In terms of visuals the game sure is pretty, but its pretty on par with Civ5. Its a turn based strategy game. However the memory usage far exceeds that of Civ5. Your computer may be able to play Civ5 without a hitch, but its going to crawl on GalCiv3. For some reason the game uses vast amounts of system resources (mostly memory) but it doesn't use them efficiently in an way. Expect your page file to get a lot of work. Your virtual memory is just a swap file on your hard drive. This file is going to get a ton of usage due to the memory requirements for this game. Hard drives are very slow things and virtual memory is to be avoided at all costs due to its terrible performance. Well, for GalCiv3, thats just what happens. Expect to chug along, especially if you're trying to play on a bigger map.

Management of your empire in game is also a chore. It chugs along. There is zero macro-management and zero automation. You have to micromanage every single planet, starbase, fleet, and ship in your empire every turn. On a tiny map its tolerable, but on big maps? Its micro management hell. And its not the fun kind of micro management. Its pure busywork. Its pure tedium. Starbases are particularly bad. They require a staggering degree of babysitting. Even planets, if you have a lot of them, get bad. There is no way to automate any planets in your empire. On a big map you might have dozens or potentially even hundreds of planets on the biggest map size. Every single planet must be manually ordered to do everything. Its just not fun. It is absolutely tedious.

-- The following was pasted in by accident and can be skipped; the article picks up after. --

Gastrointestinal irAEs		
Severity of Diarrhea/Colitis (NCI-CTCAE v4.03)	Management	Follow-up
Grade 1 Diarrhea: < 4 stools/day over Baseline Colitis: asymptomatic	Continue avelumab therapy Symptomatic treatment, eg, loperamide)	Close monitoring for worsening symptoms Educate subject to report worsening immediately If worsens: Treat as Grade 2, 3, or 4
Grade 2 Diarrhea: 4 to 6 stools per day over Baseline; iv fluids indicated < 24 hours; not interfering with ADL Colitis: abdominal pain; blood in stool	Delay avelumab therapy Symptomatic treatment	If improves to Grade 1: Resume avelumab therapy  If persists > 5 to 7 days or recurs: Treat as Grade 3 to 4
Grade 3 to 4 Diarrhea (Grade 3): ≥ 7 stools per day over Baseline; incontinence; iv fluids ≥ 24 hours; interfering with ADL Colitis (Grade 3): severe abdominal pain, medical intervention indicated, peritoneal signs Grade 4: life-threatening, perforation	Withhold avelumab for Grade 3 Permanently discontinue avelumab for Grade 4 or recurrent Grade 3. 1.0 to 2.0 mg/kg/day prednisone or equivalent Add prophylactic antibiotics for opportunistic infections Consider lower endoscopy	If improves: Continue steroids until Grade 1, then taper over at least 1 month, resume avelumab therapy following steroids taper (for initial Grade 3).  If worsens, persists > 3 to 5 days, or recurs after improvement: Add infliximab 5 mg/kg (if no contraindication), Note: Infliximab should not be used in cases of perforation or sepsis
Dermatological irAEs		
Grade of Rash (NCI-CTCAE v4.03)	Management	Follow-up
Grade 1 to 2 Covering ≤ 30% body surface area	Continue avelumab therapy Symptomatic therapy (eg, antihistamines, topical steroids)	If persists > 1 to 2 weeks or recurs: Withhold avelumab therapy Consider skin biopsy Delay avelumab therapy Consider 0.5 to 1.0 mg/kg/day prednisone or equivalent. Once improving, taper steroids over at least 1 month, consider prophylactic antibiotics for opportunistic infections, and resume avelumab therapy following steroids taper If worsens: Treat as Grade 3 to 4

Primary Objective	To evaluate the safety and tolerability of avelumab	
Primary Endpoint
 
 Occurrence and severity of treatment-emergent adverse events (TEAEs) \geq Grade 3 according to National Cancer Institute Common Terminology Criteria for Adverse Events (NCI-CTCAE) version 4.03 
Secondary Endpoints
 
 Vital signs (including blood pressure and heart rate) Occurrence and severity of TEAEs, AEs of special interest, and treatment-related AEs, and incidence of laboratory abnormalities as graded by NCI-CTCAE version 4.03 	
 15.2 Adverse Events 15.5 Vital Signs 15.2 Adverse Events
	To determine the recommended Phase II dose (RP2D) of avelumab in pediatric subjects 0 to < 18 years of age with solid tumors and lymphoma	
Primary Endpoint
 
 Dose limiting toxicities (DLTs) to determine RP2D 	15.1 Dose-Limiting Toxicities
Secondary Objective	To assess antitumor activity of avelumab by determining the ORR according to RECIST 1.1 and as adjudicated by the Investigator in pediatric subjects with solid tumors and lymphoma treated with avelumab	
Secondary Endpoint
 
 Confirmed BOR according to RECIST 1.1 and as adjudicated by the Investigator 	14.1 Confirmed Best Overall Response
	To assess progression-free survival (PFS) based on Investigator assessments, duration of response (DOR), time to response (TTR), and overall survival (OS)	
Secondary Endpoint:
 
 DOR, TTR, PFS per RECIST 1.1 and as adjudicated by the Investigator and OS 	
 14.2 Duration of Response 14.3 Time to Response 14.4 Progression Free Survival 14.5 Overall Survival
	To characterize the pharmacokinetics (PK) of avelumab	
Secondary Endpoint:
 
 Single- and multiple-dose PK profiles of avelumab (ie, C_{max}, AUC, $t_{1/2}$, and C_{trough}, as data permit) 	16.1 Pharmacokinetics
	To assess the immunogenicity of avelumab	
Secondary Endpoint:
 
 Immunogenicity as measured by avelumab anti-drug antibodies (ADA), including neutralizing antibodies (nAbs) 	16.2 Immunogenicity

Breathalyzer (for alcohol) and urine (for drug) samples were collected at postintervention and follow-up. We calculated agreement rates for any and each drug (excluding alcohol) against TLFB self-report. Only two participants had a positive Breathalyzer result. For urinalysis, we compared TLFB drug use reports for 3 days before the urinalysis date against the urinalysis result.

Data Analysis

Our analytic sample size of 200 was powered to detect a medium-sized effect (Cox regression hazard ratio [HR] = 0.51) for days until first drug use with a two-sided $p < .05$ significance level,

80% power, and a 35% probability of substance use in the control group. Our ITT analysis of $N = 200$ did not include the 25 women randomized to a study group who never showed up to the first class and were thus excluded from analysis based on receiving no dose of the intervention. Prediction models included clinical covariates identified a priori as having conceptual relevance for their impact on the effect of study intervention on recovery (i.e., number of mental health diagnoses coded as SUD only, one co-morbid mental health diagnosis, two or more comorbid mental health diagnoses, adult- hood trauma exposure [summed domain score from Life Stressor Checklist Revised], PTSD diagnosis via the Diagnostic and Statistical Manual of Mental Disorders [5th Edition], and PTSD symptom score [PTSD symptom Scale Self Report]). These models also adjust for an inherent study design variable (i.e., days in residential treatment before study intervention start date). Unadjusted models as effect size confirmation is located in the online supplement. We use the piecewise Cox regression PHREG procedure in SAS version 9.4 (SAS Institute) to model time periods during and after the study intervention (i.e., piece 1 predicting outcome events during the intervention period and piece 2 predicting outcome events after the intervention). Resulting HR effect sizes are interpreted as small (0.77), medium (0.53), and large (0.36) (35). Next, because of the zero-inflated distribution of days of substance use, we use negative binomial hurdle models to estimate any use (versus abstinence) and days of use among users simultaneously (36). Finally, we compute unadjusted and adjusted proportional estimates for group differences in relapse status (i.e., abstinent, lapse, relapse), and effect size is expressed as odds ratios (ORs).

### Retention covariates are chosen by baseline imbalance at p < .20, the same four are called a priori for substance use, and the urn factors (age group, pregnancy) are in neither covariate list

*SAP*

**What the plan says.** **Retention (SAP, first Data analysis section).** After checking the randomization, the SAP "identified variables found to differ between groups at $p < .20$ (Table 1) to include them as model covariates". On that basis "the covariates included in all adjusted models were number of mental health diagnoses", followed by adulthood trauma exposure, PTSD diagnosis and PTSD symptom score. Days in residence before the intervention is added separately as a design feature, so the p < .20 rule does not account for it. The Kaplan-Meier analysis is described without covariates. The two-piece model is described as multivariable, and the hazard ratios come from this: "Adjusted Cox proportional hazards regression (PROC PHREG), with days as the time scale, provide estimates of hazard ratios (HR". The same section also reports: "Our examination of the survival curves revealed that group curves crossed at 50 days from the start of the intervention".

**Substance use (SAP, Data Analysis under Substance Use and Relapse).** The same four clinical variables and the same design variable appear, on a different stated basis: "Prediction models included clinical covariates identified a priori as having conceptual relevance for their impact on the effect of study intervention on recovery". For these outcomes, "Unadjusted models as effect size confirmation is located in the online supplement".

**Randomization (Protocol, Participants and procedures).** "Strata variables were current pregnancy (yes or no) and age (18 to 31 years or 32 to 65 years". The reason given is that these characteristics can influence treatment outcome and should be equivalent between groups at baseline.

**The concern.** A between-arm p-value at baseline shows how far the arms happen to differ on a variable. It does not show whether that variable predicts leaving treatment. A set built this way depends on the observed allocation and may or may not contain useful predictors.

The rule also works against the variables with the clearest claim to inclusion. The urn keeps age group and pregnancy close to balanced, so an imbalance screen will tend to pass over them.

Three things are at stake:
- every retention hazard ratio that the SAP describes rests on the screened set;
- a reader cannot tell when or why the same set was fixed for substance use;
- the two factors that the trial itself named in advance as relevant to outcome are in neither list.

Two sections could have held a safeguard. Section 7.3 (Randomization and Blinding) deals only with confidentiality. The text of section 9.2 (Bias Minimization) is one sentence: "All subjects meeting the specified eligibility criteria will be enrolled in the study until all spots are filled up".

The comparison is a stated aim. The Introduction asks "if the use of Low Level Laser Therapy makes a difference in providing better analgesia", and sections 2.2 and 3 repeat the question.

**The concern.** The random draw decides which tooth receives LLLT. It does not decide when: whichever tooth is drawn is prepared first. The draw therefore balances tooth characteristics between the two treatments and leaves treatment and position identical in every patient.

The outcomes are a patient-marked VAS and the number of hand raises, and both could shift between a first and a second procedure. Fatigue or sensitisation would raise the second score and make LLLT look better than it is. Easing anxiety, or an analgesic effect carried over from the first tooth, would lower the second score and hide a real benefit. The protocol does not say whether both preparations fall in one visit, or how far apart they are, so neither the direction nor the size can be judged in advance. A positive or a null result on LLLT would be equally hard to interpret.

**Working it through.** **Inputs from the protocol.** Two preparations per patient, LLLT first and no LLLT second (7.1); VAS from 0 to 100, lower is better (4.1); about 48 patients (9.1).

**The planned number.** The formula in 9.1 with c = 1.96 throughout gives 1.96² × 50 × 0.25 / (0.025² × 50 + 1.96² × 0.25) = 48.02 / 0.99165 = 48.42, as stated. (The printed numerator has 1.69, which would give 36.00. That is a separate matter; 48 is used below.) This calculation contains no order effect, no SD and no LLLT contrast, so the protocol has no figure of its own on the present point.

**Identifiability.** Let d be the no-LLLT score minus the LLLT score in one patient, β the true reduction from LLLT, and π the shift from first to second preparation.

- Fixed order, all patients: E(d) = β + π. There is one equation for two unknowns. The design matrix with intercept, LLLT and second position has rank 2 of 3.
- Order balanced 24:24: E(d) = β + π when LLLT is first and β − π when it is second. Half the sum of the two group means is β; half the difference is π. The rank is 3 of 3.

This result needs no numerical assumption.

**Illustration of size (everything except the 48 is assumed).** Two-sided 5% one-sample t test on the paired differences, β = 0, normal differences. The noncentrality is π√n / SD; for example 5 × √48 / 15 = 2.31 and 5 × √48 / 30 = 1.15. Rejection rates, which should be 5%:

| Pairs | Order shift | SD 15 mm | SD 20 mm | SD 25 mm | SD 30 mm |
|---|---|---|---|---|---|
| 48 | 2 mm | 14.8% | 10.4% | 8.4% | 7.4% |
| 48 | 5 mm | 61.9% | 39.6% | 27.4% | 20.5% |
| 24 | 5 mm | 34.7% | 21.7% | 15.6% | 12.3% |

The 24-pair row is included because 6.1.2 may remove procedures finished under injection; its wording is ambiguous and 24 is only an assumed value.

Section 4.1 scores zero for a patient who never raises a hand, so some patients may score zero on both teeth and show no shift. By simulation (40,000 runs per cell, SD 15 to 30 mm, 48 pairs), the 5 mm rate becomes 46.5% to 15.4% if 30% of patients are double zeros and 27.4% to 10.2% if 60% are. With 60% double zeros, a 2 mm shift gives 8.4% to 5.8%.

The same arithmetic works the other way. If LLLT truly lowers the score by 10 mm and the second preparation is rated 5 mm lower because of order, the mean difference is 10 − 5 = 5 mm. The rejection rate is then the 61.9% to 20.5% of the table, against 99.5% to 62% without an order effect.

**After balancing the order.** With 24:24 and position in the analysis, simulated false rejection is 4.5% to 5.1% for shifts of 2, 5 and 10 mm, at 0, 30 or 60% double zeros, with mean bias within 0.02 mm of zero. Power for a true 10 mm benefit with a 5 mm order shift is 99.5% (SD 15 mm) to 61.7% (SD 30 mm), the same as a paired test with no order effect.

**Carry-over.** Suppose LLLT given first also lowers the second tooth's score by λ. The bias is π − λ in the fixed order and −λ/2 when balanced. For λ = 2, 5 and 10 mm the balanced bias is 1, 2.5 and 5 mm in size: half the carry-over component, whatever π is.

That said, negatives aside, the game has a lot of potential, but it feels like I'm playing an early beta build. Its just so rough. The game feels so unfinished. This game is not ready for release yet. Not even close. This is not a finished product nor should it be advertised as one. It hasn't even been optimized yet. It is a bloated, buggy, incomplete mess, but at the same time it is a gem in the rough.

Unfortunately gems in the rough aren't worth much. They need to be polished first. GalCiv3 is lacking any and all polish. For comparison, I'd say that Dwarf Fortress has fewer bugs and is more stable than GalCiv3. Dwarf Fortress feels more polished than GalCiv3.

Thats right. You heard me right.

Dwarf Fortress is a more polished, stable, and bug-free game than GalCiv3.

So if you're a die hard 4x fan and want another 4x game regardless of how unfinished it is, by all means, pick up GalCiv3. Just be prepared to forgive a lot of problems with the game. You're going to have to overlook a lot of issues with the game.